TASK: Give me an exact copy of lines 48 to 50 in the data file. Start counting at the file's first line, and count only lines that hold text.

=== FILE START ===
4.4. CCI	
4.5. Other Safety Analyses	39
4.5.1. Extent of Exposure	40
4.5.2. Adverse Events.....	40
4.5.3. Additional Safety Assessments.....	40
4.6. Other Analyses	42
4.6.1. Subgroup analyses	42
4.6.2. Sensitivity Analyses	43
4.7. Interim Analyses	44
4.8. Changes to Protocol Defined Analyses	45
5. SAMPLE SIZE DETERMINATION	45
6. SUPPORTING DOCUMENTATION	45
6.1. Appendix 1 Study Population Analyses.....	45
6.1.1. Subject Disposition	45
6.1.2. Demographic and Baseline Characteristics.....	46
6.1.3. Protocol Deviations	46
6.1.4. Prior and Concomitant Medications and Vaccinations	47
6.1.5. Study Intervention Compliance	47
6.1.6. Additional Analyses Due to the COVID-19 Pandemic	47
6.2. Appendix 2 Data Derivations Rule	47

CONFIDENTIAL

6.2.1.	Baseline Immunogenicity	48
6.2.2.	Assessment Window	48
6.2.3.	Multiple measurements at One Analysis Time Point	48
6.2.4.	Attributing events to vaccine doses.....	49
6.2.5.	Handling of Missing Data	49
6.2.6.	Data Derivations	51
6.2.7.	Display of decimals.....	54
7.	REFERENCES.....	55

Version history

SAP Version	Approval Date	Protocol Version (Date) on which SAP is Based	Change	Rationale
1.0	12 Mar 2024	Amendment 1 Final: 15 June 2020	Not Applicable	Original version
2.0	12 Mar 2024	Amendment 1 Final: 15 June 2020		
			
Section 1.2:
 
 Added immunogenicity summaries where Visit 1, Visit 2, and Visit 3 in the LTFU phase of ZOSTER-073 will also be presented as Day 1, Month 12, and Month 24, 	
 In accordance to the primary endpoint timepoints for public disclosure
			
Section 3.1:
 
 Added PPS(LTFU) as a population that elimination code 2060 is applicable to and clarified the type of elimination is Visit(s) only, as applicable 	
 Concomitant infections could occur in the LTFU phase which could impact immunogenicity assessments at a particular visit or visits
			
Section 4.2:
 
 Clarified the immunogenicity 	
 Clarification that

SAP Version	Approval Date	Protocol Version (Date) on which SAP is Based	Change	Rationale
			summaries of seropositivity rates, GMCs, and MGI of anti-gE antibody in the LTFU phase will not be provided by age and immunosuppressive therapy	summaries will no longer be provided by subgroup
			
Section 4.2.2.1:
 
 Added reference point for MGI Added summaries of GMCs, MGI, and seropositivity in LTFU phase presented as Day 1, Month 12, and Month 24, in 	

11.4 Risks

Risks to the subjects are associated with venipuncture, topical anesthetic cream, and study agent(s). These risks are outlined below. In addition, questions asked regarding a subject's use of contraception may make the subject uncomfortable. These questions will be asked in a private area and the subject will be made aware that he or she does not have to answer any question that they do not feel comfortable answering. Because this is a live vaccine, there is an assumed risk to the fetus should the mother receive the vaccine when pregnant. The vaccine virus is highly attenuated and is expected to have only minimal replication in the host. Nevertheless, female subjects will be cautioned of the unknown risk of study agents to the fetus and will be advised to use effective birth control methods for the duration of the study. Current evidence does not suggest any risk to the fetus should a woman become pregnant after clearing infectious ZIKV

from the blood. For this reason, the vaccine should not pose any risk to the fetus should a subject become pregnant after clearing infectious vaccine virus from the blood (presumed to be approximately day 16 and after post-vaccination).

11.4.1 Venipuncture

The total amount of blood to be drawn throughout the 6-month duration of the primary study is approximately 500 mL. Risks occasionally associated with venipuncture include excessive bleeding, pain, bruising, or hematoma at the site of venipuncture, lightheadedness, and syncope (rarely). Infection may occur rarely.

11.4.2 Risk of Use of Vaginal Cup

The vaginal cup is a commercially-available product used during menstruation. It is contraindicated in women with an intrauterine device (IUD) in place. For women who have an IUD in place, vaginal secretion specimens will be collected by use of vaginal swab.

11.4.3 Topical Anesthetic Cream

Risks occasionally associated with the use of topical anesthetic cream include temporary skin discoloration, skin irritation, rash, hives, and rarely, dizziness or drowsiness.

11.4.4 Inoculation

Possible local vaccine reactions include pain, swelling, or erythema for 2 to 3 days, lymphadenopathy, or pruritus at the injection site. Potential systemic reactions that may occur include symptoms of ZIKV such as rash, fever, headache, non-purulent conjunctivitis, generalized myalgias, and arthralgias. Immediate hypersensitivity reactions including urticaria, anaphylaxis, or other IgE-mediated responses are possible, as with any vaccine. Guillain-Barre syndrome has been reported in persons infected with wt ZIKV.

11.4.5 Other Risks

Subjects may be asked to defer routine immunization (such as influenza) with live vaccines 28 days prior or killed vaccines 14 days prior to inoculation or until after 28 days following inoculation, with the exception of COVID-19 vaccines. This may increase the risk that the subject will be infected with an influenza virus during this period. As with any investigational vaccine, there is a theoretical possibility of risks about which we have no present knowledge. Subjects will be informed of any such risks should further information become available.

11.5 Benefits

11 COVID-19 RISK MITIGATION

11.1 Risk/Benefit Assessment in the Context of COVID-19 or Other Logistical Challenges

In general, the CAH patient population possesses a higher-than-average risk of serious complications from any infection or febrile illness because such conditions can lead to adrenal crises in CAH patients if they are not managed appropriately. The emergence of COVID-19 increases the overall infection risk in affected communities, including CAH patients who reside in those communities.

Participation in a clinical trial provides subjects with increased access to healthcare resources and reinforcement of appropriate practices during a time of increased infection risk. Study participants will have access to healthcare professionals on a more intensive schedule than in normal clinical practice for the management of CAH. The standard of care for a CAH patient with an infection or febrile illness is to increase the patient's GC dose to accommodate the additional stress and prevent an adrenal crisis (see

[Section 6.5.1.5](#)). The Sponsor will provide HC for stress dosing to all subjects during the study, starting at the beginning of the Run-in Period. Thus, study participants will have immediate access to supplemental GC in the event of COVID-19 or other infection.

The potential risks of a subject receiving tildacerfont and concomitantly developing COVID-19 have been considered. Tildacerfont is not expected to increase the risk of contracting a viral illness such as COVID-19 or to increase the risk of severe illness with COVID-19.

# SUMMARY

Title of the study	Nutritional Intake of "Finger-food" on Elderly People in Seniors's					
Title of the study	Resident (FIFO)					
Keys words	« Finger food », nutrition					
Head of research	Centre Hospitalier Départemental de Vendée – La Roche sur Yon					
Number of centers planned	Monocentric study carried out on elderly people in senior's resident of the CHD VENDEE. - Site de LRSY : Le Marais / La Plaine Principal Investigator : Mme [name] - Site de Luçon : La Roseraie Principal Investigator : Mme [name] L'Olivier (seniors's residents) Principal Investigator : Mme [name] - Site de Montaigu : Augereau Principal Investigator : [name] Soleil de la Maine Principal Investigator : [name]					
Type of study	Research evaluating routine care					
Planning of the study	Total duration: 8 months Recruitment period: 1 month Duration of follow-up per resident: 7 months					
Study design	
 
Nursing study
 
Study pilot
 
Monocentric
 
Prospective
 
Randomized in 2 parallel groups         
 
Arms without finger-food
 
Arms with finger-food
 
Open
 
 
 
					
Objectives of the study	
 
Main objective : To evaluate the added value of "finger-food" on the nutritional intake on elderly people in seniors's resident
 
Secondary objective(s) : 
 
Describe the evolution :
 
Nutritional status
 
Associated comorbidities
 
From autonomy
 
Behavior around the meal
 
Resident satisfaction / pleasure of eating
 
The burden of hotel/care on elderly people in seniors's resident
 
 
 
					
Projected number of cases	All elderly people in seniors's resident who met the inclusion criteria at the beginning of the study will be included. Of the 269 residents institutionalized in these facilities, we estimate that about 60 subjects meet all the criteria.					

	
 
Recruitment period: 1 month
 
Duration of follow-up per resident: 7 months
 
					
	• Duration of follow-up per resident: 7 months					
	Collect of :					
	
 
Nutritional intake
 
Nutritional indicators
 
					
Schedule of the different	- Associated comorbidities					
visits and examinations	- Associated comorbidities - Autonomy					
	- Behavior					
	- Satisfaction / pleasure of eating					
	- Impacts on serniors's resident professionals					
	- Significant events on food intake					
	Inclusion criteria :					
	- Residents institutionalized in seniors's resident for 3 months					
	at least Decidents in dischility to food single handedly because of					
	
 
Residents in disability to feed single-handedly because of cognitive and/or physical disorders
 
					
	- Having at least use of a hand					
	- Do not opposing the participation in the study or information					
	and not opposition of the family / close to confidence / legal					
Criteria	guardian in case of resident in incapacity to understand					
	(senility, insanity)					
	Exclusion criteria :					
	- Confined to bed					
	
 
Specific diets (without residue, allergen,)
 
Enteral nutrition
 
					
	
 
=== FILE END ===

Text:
Risks to the subjects are associated with venipuncture, topical anesthetic cream, and study agent(s). These risks are outlined below. In addition, questions asked regarding a subject's use of contraception may make the subject uncomfortable. These questions will be asked in a private area and the subject will be made aware that he or she does not have to answer any question that they do not feel comfortable answering. Because this is a live vaccine, there is an assumed risk to the fetus should the mother receive the vaccine when pregnant. The vaccine virus is highly attenuated and is expected to have only minimal replication in the host. Nevertheless, female subjects will be cautioned of the unknown risk of study agents to the fetus and will be advised to use effective birth control methods for the duration of the study. Current evidence does not suggest any risk to the fetus should a woman become pregnant after clearing infectious ZIKV

from the blood. For this reason, the vaccine should not pose any risk to the fetus should a subject become pregnant after clearing infectious vaccine virus from the blood (presumed to be approximately day 16 and after post-vaccination).

11.4.1 Venipuncture